3. I agree with many points Mr.Andrew Nehaul has made. We do have a middle class market, mainly from the U.K. And those visitors spend two weeks as opposed to one from N.A. But until we can put top class security in place for beaches and areas at night where visitors frequent one or two mugging and robberies ruin our business and cost the Tourist Board hundreds of thousands every year. Most of these crimes are not reported in the papers, but somehow get to the overseas press. The Barbados Turf Club has been trying to get permission for night racing to create another nighttime type of visitor entertainment, but with no success to date. Until we get people in Govt who understand the importance of a healthy tourism sector we are swimming against the tide.

  4. Cuddeah Angela. You don’t know how many big up people would be found with their pants down on Garrison Hill during night racing? That’s the only “night time visitor entertainment” that will be allowed down there!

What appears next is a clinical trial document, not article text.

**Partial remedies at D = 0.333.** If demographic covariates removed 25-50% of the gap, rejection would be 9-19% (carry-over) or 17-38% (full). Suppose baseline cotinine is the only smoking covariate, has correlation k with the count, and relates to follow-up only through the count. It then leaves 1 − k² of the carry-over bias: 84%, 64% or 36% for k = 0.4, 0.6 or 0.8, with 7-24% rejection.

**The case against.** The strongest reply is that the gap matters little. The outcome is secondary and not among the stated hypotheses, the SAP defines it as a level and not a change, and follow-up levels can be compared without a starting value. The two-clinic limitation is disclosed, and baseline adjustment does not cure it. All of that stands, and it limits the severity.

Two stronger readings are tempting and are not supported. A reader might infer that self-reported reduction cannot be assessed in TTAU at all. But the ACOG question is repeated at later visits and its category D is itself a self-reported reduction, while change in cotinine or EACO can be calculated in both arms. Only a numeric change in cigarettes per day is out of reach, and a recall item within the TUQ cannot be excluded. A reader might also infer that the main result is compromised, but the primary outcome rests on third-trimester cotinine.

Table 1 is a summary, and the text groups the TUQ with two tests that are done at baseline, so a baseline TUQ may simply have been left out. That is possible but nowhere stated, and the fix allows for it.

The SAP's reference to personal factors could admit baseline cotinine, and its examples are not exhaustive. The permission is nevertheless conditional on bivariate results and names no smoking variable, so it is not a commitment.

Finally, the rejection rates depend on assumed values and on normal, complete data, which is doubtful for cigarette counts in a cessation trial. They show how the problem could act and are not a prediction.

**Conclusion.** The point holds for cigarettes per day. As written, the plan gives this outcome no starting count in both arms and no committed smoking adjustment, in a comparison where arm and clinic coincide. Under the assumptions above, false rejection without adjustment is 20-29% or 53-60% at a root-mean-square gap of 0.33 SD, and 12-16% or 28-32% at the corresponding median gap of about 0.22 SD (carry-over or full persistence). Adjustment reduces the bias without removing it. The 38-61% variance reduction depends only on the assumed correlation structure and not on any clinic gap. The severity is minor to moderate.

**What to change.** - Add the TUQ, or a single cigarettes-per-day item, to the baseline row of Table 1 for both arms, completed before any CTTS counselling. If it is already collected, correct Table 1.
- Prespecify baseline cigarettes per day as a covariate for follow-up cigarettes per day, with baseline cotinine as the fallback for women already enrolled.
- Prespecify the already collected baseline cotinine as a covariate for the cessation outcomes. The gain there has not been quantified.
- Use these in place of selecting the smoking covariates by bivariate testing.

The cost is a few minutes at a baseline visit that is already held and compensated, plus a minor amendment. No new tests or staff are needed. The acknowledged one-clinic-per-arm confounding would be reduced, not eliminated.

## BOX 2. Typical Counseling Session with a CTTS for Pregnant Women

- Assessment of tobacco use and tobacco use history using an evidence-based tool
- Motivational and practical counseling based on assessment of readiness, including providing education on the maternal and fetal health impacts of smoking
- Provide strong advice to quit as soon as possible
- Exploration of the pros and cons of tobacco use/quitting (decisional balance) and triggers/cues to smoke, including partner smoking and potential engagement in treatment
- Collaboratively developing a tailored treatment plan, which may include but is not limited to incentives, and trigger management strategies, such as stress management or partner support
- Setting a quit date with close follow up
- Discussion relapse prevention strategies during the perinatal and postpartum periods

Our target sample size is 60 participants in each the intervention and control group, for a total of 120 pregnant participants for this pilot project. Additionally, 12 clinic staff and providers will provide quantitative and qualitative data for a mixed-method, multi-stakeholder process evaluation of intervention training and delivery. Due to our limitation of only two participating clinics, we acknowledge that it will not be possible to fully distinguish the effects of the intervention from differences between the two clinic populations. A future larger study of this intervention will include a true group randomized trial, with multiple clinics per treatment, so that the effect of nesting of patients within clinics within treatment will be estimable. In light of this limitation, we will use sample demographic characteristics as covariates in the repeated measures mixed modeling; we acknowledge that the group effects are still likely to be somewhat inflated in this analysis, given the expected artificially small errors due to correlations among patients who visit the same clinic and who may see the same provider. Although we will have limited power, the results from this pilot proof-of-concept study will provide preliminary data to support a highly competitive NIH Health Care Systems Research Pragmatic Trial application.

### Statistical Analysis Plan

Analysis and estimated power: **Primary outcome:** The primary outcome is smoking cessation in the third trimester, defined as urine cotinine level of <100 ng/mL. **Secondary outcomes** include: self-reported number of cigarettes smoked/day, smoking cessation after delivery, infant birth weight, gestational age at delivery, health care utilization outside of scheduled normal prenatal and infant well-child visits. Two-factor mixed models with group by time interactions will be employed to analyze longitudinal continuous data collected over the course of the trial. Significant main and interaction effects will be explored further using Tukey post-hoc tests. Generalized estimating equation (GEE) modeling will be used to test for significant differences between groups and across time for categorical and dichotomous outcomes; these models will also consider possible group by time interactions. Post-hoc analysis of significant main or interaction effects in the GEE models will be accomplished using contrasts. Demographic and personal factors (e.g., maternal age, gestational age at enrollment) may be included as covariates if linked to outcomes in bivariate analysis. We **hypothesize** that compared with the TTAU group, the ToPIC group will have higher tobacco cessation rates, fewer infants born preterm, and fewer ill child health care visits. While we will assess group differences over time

5. In the 70’s, Fred Laforet offered the little cottages in Sunset Crest at prices starting at Bds$ 20,000, giving Barbadians a chance to invest and participate directly in the tourist industry. A rental agency administered the area for the property owners and it yielded them handsome returns. Here’s a chance for Government to launch a bond offering and establish a similar resort with the added feature that it would include facilities for elderly and infirm holiday makers – FROM EVERYWHERE. This traveller is not going to go adventuring in Cuba or even looking for loud entertainment; they’ll spend more time on the island, be gentle on the environment, attract medical and spa services . . . . . .and bring their younger family memebers for annual reunions !! Local participatory investment in health and wellness tourism is the way forward for the entire Caribbean. Don’t be left behind, Barbados !